Meet Jodie Boyd: Expert in cultural history and policy

What role do libraries have in the 21st century in shaping our national narrative? Dr Jodie Boyd explains how libraries are vital to preserving our story as a multicultural society.

Major collecting institutions such as the National Library of Australia regularly present themselves as keepers of the nation’s memory, or as the State Library of Victoria put it, as holders of the ‘stories and voices of all Victorians’.

But there are numerous challenges facing public libraries in how they document the history and lived experience of the diverse communities that make up Australia, says historian and research fellow at the RMIT Centre for Urban Research Dr Jodie Boyd.

Along with lead investigator Associate Professor Ian McShane, Boyd is investigating how the histories and cultures of migrants from culturally and linguistically diverse backgrounds are represented in library collections across the country.

She explains why the representation of cultural diversity in our libraries is crucial in telling Australia’s history.

What exactly is meant by cultural diversity in libraries?

Diversity in libraries can be understood as a broad institutional goal which aims to ensure that the library is a place that is accessible to everyone in our society.

It also relates to the material that is collected by the library and made available for the community’s use.

Cultural diversity, as a subset of ‘diversity’, means that the library aims to provide access to materials and to a space which adequately reflects and responds to the vast plurality of cultural identities and cultural expressions that, together, make up our collective Australian cultural identity.

Simply put, cultural diversity in the library means that whoever you are and whatever your cultural identity or expression, you should be able to find yourself in the library collection.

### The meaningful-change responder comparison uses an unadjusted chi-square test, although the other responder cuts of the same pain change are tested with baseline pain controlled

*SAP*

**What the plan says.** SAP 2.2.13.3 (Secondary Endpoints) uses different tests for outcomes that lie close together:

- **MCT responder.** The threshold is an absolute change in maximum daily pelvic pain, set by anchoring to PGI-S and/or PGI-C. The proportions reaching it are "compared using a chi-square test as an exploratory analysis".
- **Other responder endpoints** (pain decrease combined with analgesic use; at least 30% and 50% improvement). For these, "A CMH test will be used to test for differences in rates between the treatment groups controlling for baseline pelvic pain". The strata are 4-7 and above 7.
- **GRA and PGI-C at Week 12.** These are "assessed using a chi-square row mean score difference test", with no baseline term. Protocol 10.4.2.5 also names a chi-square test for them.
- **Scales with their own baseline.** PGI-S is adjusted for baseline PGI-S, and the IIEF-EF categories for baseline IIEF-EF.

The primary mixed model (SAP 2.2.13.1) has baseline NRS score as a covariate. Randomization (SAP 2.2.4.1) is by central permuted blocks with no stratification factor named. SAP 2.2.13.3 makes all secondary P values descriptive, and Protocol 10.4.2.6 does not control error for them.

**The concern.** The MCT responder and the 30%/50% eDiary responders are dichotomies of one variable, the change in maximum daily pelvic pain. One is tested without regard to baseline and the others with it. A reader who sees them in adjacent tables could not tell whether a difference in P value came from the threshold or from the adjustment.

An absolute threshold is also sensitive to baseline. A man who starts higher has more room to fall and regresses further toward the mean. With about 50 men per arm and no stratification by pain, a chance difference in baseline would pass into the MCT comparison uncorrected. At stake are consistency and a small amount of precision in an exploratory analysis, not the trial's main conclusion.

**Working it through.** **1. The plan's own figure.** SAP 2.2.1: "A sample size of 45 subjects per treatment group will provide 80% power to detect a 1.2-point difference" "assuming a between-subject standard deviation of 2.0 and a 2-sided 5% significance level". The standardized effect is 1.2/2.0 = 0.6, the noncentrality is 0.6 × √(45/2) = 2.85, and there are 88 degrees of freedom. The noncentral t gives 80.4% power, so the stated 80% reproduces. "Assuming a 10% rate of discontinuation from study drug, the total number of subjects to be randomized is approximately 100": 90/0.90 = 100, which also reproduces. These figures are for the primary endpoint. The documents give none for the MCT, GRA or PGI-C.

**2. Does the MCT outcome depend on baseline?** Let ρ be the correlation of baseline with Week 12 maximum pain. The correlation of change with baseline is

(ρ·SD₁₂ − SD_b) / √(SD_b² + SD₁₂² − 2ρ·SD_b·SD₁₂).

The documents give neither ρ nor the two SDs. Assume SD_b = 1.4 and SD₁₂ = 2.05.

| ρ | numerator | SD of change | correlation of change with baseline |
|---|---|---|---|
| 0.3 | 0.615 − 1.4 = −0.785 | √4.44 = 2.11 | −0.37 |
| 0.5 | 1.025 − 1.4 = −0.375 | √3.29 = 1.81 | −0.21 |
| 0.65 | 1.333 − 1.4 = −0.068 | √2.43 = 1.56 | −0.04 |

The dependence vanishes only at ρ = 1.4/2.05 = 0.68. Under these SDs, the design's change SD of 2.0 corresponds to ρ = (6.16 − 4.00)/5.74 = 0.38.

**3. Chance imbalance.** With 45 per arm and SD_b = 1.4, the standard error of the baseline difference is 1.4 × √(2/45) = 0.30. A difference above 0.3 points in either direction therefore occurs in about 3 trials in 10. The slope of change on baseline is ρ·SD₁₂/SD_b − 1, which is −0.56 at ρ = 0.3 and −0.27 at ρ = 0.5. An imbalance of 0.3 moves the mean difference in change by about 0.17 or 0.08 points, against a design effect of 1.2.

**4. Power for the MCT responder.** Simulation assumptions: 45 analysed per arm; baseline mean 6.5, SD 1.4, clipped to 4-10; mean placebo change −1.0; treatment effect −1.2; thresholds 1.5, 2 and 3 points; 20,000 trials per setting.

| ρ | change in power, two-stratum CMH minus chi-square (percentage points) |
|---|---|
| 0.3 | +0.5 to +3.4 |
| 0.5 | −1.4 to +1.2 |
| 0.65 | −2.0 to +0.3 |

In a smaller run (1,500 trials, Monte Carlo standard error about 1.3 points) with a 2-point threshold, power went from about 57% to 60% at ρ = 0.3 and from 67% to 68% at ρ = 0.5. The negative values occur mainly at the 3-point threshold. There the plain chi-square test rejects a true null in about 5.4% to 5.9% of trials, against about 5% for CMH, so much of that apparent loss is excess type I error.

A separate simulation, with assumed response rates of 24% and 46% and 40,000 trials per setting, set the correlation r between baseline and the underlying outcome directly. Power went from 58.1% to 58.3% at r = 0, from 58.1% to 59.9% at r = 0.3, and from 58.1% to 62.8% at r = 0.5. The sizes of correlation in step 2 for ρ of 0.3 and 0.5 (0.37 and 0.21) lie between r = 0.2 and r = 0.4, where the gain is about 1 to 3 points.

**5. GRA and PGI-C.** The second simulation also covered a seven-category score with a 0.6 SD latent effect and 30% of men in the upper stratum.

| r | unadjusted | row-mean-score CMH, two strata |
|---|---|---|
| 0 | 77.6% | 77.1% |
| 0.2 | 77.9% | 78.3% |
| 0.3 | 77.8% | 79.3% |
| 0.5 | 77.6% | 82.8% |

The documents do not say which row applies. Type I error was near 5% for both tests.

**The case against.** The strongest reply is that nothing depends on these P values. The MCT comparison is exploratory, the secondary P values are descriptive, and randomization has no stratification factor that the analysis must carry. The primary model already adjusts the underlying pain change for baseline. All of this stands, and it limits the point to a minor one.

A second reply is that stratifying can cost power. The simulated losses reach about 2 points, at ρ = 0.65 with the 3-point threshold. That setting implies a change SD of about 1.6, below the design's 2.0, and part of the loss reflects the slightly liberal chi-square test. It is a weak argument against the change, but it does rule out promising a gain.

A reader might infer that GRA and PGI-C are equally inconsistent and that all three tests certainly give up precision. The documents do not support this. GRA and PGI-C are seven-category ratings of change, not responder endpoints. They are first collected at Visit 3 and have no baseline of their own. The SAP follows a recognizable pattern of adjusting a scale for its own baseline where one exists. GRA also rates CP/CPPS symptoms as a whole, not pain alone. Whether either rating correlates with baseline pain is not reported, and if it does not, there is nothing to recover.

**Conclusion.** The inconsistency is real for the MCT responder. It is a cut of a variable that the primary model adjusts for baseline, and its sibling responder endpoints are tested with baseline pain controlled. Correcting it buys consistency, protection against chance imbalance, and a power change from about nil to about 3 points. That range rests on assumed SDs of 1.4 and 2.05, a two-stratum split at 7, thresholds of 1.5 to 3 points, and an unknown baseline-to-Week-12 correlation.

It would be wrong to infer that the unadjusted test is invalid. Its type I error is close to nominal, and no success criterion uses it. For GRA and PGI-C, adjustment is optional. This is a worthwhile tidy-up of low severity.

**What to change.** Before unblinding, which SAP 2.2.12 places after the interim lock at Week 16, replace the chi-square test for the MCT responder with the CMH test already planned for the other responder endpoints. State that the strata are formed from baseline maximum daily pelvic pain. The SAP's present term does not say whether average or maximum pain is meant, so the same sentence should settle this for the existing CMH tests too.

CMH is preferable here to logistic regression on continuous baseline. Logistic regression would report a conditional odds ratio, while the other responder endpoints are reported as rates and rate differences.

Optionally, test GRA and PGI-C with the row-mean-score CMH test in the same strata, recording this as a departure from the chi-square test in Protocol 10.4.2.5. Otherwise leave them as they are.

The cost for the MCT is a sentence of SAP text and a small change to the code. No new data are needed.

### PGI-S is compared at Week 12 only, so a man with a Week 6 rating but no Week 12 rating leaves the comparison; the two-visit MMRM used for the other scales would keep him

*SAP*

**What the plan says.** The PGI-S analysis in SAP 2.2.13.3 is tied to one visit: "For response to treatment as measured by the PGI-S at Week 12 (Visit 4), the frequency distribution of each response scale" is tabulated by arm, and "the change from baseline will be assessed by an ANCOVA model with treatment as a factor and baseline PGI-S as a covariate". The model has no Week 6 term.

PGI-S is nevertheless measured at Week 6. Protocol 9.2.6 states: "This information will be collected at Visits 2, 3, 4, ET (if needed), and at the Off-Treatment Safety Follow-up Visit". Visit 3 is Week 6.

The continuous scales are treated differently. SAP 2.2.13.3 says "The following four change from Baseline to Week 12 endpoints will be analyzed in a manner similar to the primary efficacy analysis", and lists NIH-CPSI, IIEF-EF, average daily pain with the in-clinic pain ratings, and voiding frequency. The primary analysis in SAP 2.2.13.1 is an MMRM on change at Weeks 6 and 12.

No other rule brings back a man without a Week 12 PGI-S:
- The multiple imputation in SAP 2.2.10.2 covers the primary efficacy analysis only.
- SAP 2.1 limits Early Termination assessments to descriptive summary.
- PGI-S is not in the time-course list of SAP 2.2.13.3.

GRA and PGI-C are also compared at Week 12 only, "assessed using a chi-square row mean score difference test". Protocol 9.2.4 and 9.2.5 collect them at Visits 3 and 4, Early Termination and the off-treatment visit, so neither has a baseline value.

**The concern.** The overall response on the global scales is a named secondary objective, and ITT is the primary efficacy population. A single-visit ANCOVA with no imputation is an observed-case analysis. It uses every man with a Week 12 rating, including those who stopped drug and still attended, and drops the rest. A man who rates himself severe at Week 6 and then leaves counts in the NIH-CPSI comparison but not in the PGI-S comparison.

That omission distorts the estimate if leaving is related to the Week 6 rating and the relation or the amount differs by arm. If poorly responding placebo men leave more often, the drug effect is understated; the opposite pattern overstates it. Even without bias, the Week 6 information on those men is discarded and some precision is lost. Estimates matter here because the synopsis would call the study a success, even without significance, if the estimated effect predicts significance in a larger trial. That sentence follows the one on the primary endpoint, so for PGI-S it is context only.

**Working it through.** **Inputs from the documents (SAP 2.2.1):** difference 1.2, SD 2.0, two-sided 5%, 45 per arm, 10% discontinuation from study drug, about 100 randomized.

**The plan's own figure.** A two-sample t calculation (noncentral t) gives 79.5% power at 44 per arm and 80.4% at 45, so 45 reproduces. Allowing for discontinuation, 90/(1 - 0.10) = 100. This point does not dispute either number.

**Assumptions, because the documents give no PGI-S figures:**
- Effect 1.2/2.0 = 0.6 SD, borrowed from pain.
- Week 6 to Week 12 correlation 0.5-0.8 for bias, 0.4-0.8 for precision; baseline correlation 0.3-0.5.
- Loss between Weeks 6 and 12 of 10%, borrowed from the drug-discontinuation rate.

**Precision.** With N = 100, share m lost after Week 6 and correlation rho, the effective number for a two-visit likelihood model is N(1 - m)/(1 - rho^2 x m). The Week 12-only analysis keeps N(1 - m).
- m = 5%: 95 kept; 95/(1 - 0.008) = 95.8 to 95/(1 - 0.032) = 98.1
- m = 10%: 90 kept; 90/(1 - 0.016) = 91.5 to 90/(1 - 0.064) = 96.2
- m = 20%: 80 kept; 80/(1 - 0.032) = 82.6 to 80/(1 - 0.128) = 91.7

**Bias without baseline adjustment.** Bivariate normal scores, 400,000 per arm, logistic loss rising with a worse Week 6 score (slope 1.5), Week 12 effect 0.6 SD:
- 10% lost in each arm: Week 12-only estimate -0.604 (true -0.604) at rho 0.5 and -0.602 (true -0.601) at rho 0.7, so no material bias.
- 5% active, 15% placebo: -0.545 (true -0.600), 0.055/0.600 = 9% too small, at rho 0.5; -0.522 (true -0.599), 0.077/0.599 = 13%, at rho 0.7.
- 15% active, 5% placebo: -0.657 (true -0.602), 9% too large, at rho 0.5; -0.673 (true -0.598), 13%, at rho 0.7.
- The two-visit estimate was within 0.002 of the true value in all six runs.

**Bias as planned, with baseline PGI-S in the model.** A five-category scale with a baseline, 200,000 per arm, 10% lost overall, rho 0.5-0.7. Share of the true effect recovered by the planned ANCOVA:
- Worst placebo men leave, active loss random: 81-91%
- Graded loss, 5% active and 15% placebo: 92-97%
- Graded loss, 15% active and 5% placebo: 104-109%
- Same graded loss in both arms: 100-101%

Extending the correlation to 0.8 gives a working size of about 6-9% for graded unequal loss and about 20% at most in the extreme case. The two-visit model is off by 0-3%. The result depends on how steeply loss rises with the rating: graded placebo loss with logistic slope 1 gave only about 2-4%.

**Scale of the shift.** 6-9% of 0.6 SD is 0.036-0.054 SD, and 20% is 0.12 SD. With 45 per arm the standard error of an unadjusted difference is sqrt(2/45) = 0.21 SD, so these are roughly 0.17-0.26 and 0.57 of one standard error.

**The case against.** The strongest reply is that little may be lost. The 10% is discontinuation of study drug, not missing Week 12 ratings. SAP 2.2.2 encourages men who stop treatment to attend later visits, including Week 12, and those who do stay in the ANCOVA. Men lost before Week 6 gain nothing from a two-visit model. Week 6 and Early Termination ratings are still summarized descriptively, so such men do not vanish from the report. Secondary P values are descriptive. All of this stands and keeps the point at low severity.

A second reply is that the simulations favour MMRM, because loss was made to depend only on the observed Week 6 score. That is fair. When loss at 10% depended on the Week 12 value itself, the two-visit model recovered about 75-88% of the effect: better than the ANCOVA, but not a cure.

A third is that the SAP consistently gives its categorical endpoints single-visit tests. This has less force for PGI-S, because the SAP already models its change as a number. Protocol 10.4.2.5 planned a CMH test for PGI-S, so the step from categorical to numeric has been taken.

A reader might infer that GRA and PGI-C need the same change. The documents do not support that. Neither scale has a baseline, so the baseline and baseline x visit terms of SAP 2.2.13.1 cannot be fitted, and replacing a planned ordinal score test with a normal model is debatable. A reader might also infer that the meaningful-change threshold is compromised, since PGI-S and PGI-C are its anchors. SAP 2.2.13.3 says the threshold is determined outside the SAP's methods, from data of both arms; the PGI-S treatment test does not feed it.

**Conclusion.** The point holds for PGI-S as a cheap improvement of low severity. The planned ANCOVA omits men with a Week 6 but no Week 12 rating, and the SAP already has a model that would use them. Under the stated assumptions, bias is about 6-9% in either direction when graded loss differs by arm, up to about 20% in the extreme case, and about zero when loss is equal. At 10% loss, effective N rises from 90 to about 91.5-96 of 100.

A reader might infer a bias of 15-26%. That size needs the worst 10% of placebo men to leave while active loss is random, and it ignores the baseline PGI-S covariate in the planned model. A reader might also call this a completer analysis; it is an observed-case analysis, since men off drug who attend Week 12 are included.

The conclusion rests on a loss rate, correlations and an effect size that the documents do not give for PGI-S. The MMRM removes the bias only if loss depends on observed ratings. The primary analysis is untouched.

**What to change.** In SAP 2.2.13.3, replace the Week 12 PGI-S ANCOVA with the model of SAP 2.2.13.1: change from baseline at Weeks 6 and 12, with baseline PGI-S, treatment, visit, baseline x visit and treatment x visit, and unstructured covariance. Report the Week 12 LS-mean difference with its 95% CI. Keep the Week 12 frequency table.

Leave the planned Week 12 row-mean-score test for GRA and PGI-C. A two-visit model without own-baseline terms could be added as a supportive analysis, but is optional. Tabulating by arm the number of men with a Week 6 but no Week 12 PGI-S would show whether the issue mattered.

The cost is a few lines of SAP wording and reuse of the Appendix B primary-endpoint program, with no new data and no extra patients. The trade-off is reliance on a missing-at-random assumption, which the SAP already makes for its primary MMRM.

Why is it important for libraries to reflect cultural diversity in their collections?

A crucial cultural role of the major collecting institutions is that they collect and preserve those records and items from which we are able to know and write our histories.

With the shift in the late 1970s to a multicultural concept of national identity and belonging, one significant step was the recognition that the identity and culture represented in major Australian institutions was largely Anglo-centric.

The library collections built during the long period of the assimilationist White Australia policy were, unsurprisingly, reflective of a society that had placed most value on Anglo-Celtic culture and cultural expression.

The exclusion or marginalisation of non-Anglo-Celtic Australian cultures has produced what Michelle Caswell has referred to as ‘symbolic annihilation’ in the nation’s memory.

Reflecting cultural diversity in library collections is important then because it works to signify who we are – a culturally diverse collection shows us what we value and expands the possibilities of the histories that can be written and whose experiences and voices are included in those histories.

What are the current challenges with libraries reflecting cultural diversity in their collections?

One of the challenges that is peculiar to the library’s context relates to the descriptive and classification standards and practices that are used to construct the catalogues for users to access materials held in library collections.

The challenge for the cataloguer is that they must serve a diverse range of users and users’ information needs by building a catalogue using tools – such as rules, standards and controlled vocabularies – that are not culturally neutral but may reflect the marginalisation and inequality of the society the library is servicing.

A key challenge in representing cultural diversity in the library catalogue in particular is that it must be done using tools that emanated ‘from the hegemonic white, male, Christian culture at the Library of Congress.’